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Letter: What to Do if Someone is Overdosing

A letter from the Coventry Substance Abuse Task Force.

Letter: What to Do if Someone is Overdosing

As part of a state-wide effort to address the rising rates of deaths from overdoses of opiate-based drugs, the Coventry Substance Abuse Prevention Task Force would like to educate all Coventry residents about what to do if someone you know is addicted to an opiate, needs treatment or is overdosing.

If someone you know is struggling with an opiate addiction, you need to be able to recognize it and know how to help.  Commonly used opiates include prescription drugs like OxyContin, Fentanyl, Codeine, Morphine, Percocet and Vicodin.  These drugs may be prescribed by a physician or multiple physicians or they could be taken recreationally.  Opiates also include street drugs such as heroin and its synthetic forms. 

According to the RI Department of Behavioral Healthcare, Developmental Disabilities and Hospitals (BHDDH) website, it’s important to be able to recognize what the signs of an opiate overdose are.  These signs include:

·      The person is unresponsive or limp

·      They are awake but unable to talk

·      Their breathing is slow or erratic or they aren’t breathing

·      Their pulse is slow or erratic or they have none

·      Their skin is pale gray or blue, especially around the fingernails and lips

·      They are making deep, slow snoring, choking or gurgling sounds

·      They are vomiting

If you cannot wake or get a response from the person, call 911.  If they aren’t breathing, start rescue breathing until they begin breathing on their own or until help arrives.  If you have to leave the person for any reason, put them in the “Recovery Position” by rolling them onto their side so that they won’t choke if they begin vomiting.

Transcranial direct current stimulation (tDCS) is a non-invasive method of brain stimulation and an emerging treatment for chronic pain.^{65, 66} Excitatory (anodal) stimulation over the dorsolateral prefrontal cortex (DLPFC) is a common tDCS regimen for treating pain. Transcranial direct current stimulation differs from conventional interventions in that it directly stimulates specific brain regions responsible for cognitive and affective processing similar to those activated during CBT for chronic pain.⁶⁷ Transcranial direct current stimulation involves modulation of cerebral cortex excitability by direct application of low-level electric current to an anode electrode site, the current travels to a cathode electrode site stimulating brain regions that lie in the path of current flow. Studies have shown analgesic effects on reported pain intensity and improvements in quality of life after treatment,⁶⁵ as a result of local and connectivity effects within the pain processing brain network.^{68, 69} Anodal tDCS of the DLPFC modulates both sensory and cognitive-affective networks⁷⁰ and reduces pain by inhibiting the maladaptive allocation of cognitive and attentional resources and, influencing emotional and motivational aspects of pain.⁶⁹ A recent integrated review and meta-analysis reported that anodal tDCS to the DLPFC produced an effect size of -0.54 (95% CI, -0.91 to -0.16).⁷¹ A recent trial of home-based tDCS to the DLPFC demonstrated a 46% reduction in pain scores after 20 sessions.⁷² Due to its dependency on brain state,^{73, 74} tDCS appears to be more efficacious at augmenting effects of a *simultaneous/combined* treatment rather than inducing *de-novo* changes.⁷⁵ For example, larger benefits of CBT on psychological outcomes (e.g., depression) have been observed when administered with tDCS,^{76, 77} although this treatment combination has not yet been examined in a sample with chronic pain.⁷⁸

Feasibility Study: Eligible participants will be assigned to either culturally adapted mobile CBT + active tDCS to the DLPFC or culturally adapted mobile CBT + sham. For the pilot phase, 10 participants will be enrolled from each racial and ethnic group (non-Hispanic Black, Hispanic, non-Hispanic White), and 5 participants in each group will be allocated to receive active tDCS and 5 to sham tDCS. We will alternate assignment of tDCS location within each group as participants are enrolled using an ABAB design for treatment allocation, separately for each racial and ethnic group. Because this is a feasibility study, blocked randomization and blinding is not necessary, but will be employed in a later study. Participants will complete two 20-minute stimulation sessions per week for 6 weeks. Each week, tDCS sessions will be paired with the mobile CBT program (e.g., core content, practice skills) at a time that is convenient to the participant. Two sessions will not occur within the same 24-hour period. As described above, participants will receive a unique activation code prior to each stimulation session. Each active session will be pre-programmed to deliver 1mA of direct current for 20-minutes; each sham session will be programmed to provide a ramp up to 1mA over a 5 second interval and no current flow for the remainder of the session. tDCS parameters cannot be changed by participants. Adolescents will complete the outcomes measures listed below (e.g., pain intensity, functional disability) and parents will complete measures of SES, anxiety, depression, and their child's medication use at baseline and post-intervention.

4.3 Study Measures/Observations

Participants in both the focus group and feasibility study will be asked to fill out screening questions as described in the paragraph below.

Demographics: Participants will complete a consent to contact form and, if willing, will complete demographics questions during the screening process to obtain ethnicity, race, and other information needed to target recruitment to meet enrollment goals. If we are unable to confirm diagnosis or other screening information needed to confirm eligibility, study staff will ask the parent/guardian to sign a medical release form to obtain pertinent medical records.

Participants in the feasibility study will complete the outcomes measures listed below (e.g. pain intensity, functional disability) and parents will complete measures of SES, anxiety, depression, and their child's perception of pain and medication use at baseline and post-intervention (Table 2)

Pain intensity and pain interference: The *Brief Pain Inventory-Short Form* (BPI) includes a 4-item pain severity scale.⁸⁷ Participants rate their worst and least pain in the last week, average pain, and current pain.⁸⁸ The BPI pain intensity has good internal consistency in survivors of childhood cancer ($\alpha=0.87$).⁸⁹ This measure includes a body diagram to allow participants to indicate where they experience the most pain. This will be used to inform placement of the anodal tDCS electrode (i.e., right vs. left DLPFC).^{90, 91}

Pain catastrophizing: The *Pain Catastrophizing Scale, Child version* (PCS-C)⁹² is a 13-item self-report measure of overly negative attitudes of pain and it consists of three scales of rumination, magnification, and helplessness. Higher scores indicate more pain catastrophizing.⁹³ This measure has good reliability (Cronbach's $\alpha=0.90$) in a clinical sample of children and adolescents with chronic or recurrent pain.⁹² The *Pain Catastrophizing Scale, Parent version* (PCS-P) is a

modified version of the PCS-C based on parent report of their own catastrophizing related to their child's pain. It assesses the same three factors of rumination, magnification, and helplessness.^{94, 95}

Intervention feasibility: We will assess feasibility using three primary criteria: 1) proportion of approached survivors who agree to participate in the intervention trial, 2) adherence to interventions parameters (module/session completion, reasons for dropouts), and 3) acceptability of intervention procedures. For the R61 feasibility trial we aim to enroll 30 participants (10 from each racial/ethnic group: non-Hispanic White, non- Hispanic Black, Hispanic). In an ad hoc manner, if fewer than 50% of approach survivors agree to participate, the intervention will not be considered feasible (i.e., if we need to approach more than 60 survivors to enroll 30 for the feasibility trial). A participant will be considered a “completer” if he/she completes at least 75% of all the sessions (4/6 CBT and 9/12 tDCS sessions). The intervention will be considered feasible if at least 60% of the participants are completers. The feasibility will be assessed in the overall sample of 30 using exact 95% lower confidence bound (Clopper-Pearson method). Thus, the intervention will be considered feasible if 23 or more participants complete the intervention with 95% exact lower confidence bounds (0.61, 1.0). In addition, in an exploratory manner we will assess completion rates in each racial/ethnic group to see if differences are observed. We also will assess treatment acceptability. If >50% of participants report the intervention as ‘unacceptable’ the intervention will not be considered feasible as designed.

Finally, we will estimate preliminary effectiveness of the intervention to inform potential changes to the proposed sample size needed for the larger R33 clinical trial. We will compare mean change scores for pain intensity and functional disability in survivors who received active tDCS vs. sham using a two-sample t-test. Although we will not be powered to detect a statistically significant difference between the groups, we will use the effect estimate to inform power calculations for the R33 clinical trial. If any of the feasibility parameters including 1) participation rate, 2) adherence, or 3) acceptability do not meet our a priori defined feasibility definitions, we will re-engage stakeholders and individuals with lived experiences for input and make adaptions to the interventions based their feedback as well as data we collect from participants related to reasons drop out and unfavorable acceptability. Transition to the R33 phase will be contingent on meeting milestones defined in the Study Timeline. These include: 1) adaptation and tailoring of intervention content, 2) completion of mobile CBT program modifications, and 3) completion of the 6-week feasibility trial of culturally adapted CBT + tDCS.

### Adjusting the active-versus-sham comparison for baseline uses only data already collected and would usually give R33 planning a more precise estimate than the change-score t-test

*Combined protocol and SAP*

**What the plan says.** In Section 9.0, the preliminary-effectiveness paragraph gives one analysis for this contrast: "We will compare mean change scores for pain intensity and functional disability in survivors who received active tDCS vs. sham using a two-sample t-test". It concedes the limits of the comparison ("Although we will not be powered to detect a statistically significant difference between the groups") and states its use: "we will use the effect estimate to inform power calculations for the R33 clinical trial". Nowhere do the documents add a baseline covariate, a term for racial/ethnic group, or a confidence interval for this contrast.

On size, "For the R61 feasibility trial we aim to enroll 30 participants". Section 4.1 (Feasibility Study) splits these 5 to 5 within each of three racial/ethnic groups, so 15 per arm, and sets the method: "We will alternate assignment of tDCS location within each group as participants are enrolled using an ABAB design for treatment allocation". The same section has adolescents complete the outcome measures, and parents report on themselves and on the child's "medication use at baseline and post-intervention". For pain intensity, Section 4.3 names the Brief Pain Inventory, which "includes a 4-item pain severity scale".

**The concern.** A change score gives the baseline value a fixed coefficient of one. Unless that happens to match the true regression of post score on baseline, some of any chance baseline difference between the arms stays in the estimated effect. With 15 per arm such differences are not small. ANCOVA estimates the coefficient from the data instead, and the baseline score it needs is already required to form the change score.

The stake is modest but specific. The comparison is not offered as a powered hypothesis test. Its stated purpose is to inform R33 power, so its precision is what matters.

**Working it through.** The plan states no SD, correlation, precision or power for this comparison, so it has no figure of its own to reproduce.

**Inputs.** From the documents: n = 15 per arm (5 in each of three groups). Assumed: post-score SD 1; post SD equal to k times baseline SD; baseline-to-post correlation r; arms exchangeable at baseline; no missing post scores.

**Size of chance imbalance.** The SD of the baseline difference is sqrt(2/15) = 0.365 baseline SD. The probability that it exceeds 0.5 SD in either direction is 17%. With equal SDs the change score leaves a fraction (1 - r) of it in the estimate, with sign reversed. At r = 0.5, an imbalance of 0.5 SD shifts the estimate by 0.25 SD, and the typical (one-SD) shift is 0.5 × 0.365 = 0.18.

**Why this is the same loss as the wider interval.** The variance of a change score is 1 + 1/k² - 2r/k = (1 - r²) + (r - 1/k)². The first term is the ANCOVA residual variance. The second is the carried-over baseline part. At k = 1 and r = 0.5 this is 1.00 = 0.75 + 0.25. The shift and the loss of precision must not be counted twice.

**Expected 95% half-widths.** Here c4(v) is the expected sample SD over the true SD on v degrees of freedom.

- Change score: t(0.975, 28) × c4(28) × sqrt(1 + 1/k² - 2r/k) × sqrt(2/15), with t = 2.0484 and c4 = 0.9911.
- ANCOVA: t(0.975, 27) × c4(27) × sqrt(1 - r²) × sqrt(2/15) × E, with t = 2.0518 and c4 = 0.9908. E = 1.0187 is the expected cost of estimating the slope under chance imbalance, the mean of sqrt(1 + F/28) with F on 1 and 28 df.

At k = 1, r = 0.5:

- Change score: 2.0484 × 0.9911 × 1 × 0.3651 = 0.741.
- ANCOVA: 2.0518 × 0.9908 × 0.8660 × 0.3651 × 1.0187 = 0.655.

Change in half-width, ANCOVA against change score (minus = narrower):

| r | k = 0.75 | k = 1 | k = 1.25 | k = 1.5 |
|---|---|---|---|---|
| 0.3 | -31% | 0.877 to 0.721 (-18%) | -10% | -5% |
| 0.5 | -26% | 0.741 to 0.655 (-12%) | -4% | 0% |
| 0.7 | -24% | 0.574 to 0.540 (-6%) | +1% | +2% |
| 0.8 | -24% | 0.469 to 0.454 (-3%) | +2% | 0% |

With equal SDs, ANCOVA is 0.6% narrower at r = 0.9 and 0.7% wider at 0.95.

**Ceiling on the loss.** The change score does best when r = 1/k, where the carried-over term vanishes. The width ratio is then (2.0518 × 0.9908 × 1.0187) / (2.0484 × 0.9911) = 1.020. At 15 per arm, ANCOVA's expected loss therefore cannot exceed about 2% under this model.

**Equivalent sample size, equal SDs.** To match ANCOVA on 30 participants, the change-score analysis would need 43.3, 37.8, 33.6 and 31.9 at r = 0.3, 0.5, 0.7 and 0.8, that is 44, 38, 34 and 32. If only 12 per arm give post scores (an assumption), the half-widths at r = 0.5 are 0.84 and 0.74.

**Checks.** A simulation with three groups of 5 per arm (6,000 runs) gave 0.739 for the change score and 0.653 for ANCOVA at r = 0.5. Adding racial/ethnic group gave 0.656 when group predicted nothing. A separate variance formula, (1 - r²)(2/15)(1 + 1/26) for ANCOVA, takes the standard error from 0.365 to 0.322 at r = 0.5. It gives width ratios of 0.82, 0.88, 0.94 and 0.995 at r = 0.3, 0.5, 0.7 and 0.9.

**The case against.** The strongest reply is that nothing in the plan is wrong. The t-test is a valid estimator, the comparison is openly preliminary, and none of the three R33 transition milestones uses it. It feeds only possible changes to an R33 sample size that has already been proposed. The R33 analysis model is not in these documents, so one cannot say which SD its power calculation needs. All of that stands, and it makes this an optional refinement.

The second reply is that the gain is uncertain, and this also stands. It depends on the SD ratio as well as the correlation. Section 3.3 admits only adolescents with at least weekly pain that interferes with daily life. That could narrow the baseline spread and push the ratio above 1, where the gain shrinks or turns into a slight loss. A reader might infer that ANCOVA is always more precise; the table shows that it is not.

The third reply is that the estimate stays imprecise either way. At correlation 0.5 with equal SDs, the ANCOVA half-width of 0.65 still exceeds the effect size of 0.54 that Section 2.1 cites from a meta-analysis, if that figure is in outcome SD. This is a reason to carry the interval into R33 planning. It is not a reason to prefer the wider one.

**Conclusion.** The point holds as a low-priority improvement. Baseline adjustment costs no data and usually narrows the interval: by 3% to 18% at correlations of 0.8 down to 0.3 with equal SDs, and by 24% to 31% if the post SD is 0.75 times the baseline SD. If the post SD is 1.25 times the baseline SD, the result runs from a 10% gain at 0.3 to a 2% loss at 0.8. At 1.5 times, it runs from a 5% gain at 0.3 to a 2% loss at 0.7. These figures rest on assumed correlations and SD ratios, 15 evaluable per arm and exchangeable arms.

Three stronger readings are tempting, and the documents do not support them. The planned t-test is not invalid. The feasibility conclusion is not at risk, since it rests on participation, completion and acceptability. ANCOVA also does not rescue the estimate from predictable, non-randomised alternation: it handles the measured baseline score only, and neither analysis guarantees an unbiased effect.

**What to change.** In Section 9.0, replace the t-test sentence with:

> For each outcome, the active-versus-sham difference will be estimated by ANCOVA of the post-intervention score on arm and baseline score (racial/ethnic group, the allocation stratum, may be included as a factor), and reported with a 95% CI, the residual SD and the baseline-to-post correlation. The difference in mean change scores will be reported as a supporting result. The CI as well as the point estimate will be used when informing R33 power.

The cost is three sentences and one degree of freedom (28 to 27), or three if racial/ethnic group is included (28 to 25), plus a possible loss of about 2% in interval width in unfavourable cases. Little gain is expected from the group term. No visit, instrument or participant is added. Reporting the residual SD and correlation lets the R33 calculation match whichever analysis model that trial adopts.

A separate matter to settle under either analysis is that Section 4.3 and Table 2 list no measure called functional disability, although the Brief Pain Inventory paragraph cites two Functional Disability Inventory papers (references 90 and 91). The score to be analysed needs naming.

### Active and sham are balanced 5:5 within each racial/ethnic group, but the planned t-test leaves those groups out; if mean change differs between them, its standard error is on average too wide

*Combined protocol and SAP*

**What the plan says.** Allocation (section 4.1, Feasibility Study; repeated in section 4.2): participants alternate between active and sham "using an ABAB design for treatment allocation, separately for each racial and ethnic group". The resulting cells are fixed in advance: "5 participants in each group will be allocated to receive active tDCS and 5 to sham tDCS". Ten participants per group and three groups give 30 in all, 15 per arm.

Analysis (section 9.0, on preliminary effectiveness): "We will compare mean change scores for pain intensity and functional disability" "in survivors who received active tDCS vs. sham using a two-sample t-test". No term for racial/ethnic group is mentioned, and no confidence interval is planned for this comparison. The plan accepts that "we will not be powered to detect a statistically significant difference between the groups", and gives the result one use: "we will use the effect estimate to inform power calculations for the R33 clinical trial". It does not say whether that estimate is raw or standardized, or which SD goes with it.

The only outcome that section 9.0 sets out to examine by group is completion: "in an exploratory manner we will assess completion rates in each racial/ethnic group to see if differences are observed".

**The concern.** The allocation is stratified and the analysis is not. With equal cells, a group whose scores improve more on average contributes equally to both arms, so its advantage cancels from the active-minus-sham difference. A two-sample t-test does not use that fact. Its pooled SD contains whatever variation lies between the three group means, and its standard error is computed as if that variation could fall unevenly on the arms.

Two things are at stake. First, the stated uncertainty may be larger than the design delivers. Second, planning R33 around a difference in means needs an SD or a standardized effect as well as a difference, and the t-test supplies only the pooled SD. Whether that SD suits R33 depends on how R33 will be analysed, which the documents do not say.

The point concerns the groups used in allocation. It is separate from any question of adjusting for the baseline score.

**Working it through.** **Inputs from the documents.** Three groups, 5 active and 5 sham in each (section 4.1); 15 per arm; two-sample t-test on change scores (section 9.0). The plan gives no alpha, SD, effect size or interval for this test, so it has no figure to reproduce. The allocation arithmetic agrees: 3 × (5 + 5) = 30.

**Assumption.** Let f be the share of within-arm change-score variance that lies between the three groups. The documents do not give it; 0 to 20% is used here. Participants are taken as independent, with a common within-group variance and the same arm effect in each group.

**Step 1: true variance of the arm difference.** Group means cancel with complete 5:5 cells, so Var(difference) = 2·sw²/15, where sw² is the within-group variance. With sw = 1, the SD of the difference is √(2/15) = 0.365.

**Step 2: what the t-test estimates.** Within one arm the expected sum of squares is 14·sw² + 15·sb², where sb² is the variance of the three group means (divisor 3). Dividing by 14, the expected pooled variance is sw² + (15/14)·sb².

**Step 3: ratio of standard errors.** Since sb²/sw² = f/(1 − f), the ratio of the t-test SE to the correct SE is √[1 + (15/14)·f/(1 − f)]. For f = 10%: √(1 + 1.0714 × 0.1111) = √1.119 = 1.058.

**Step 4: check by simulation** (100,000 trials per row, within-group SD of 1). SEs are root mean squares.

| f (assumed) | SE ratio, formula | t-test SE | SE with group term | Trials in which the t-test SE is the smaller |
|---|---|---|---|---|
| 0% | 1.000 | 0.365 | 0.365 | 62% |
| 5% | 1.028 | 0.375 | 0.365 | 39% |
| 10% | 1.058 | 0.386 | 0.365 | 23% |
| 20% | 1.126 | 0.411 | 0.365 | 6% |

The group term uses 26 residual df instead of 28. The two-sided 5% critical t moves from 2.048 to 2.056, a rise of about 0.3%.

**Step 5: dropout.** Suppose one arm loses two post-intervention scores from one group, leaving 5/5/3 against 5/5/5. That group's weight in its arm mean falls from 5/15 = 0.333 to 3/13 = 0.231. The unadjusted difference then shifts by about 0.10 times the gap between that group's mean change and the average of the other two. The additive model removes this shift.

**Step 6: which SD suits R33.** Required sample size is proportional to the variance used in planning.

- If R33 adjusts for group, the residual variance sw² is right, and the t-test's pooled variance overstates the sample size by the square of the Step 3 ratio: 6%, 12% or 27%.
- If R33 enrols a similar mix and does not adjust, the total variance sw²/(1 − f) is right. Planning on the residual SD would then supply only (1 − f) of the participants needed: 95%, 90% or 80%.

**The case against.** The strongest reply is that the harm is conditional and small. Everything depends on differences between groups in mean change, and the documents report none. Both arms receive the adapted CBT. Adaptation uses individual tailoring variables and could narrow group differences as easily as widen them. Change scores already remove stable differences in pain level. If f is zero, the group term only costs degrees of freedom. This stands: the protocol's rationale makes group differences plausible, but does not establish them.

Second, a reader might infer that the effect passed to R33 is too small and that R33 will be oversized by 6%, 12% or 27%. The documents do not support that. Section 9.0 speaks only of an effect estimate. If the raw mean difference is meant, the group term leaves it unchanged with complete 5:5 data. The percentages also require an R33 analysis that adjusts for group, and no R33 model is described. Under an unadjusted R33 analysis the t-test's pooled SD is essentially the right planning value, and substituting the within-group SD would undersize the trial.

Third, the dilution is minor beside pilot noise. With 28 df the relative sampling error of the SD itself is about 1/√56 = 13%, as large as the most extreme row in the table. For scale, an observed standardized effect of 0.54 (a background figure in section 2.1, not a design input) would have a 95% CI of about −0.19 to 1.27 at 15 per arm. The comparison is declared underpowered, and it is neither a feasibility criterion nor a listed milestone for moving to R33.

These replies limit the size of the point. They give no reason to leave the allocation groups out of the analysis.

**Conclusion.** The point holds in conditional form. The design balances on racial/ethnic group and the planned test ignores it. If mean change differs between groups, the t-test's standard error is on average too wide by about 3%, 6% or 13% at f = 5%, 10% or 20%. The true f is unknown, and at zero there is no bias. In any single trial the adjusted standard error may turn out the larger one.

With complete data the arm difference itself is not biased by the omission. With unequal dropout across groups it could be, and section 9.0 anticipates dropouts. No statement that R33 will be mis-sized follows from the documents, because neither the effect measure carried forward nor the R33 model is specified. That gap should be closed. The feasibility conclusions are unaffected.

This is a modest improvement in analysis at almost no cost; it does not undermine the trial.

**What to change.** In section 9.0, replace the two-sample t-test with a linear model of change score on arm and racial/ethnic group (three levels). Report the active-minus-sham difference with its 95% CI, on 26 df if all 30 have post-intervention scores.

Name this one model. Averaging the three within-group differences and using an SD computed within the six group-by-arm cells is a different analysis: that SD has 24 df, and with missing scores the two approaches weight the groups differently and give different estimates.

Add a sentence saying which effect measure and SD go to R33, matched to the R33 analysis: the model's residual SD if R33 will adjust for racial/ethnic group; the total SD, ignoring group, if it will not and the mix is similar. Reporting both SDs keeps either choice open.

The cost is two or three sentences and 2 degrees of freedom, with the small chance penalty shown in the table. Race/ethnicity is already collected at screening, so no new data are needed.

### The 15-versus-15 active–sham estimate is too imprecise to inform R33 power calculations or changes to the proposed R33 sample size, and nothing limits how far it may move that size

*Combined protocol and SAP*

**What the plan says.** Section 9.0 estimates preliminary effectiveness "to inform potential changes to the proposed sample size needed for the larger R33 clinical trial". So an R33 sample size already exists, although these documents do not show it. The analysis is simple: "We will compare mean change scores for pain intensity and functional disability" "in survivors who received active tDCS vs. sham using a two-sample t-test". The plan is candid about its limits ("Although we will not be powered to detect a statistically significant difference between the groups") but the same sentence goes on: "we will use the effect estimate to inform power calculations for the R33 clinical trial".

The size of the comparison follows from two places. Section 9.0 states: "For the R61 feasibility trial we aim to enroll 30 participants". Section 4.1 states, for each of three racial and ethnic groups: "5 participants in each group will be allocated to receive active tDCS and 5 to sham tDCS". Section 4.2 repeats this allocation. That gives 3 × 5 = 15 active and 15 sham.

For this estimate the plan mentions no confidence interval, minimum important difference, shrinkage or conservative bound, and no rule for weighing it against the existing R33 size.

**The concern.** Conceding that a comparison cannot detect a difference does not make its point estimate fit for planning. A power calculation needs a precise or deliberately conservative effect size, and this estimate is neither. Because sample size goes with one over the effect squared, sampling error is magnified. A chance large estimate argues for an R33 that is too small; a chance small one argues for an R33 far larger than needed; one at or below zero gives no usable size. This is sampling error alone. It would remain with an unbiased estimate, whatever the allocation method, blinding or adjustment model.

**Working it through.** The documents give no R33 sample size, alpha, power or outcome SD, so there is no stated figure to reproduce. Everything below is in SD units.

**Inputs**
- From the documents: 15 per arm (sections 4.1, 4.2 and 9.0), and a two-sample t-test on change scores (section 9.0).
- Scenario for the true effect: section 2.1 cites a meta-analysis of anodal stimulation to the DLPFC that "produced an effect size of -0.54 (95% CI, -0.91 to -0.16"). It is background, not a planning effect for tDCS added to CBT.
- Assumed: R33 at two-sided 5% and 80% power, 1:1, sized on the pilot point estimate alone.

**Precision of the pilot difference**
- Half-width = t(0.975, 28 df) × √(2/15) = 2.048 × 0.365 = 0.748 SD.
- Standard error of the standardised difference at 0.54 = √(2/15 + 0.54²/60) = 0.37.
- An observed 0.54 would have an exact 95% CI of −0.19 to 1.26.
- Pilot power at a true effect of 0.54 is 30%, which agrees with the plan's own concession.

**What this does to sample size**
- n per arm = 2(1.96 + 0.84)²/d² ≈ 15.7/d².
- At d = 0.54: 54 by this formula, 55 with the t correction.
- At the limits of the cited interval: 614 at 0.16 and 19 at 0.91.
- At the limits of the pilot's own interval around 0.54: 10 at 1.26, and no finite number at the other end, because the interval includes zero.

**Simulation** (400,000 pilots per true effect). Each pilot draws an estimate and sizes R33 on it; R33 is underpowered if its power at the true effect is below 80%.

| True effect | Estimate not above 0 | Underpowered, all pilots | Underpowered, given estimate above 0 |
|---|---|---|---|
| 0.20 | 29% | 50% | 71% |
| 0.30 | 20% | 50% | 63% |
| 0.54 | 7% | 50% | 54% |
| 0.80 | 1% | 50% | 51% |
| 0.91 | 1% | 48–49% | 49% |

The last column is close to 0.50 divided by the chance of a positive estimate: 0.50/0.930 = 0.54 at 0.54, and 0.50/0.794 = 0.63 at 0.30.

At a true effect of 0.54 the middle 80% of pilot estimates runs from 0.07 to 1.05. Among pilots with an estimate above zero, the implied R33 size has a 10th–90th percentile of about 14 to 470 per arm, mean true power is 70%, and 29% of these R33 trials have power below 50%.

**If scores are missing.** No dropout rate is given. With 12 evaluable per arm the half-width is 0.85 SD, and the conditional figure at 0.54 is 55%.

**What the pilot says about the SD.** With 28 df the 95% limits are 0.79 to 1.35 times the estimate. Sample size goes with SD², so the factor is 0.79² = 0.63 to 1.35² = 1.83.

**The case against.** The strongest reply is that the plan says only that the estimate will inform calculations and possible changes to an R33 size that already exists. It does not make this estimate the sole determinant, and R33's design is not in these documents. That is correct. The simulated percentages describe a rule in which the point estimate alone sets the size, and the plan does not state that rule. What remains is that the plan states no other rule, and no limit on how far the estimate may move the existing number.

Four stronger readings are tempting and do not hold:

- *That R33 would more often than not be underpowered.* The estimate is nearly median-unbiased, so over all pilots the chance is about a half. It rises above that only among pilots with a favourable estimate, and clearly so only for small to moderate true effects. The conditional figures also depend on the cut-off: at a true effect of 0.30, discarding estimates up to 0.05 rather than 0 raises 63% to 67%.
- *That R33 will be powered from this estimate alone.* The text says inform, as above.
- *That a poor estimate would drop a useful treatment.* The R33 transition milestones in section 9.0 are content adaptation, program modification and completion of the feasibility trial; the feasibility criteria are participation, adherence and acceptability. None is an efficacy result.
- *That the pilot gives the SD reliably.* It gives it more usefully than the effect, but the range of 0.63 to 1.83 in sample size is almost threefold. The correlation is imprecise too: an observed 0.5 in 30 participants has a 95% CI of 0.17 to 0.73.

Having a supply of Narcan, otherwise known as Naloxone, and administering it, could save their life.  Narcan is an emergency antidote to an opioid overdose and can be used to potentially reverse the effects of the overdose.  It is available without a prescription at all Walgreens pharmacies in Rhode Island and comes with detailed instructions on how to administer it.  People who know someone with an addiction problem should keep this drug handy.

It is also important to note that Rhode Island has a “Good Samaritan” law that protects people from prosecution if they call for help during a drug overdose.  This law is intended to encourage people to report drug overdoses as soon as possible, even if drugs are present at the scene.  “The individual who calls for help during an overdose will not face arrest or prosecution for drug possession”, states RI State Police Lt. Robert S. Wall at a recent news conference.

There have been various forums and recent articles published on the rising rates of opiate overdoses resulting in death both nationally and in Rhode Island.  According to a national report, Rhode Island was ranked as having the 13th highest drug overdose mortality rate in the country, and the highest in New England.  In 2012, there were 25 homicides, 67 motor vehicle fatalities and 182 drug overdosed deaths in Rhode Island.  From January 1 through January 13th of this year, 22 Rhode Islanders aged 20-62 years old and spread out geographically across the state, died of apparent accidental drug overdoses.  According to health officials, that’s far more than the average of three to four deaths per week. 

So if you know someone who needs treatment for an opiate addiction, inform them that they have choices.  Go to the Behavioral Healthcare section of the Department of Behavioral Healthcare, Developmental Disabilities and Hospitals website, www.bhddh.ri.gov, for a list of treatment providers.  Or call 401-462-4680 during business hours and 211 at any time to find help.  BHDDH Director Stenning states that “treatment is both accessible and affordable.  With the expansion of Medicaid under the Affordable Care Act, many formerly uninsured people will have easier access to treatment because they will have coverage and won’t have to wait for a state-funded treatment slot.”

Knowing what treatment options are available, what to do in a crisis situation, and being an active bystander, could save a life.  For more information on overdose protection, visit http://www.bhddh.ri.gov/misc/Narcan.php.

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